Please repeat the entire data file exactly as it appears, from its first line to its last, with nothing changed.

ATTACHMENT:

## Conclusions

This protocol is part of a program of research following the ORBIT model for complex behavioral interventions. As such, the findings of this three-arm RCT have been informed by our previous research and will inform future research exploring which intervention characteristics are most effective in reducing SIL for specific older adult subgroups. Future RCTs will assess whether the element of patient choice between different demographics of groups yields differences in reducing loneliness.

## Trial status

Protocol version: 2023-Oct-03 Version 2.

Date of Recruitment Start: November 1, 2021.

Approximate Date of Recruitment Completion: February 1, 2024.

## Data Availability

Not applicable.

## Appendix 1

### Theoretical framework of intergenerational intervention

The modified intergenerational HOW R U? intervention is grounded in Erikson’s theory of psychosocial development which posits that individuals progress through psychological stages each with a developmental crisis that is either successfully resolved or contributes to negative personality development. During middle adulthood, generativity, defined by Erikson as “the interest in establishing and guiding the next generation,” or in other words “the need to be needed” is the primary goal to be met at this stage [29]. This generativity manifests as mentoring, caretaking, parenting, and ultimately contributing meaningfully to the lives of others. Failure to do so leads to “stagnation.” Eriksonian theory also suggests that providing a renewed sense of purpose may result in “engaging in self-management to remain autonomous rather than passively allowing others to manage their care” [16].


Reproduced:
## Conclusions

This protocol is part of a program of research following the ORBIT model for complex behavioral interventions. As such, the findings of this three-arm RCT have been informed by our previous research and will inform future research exploring which intervention characteristics are most effective in reducing SIL for specific older adult subgroups. Future RCTs will assess whether the element of patient choice between different demographics of groups yields differences in reducing loneliness.

## Trial status

Protocol version: 2023-Oct-03 Version 2.

Date of Recruitment Start: November 1, 2021.

Approximate Date of Recruitment Completion: February 1, 2024.

## Data Availability

Not applicable.

## Appendix 1

### Theoretical framework of intergenerational intervention

The modified intergenerational HOW R U? intervention is grounded in Erikson’s theory of psychosocial development which posits that individuals progress through psychological stages each with a developmental crisis that is either successfully resolved or contributes to negative personality development. During middle adulthood, generativity, defined by Erikson as “the interest in establishing and guiding the next generation,” or in other words “the need to be needed” is the primary goal to be met at this stage [29]. This generativity manifests as mentoring, caretaking, parenting, and ultimately contributing meaningfully to the lives of others. Failure to do so leads to “stagnation.” Eriksonian theory also suggests that providing a renewed sense of purpose may result in “engaging in self-management to remain autonomous rather than passively allowing others to manage their care” [16].